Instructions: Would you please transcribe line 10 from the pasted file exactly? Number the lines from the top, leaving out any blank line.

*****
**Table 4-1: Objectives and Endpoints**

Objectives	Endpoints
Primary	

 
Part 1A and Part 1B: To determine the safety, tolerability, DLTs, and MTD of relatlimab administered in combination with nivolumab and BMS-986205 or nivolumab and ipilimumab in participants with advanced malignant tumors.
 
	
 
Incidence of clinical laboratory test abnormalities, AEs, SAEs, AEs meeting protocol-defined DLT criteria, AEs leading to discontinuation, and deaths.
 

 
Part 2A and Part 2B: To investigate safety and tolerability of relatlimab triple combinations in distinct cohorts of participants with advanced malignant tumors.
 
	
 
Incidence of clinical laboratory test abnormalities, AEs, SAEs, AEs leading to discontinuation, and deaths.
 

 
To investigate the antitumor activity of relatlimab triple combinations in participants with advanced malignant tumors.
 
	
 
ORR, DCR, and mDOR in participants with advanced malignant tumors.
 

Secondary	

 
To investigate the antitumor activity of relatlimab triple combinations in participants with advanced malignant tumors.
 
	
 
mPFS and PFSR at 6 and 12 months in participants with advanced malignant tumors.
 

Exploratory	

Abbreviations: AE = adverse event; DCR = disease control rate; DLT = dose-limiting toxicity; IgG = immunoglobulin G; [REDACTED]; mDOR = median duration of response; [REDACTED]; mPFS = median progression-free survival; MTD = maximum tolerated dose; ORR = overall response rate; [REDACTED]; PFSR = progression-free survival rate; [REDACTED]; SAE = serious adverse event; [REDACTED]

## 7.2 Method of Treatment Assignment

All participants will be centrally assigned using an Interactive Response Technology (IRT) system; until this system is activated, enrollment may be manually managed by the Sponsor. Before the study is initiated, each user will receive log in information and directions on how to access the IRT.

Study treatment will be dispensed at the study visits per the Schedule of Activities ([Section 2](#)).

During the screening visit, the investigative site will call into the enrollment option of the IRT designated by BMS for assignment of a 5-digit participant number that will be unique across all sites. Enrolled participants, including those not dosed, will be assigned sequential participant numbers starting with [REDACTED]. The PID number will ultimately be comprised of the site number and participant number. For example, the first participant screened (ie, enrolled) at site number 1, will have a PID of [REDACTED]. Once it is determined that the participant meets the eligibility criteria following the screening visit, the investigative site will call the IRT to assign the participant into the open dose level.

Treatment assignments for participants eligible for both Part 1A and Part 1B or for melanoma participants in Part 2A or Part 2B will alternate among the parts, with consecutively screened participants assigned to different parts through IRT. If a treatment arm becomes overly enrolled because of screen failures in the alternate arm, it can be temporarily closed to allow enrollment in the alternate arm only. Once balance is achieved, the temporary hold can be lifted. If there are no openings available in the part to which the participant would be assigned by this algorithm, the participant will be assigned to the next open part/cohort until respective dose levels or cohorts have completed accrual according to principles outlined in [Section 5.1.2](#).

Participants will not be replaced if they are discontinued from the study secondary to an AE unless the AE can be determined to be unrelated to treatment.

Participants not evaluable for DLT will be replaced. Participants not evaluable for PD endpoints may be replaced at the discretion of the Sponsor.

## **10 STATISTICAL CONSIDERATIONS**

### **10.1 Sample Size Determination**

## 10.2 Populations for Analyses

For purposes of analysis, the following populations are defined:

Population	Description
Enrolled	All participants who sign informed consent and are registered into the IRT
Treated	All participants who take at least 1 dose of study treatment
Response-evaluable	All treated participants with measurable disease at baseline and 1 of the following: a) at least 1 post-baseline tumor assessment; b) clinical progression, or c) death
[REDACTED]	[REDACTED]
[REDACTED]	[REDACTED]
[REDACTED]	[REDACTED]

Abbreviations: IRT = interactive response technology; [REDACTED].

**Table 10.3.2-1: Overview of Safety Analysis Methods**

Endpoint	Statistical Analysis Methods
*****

Secondary	

 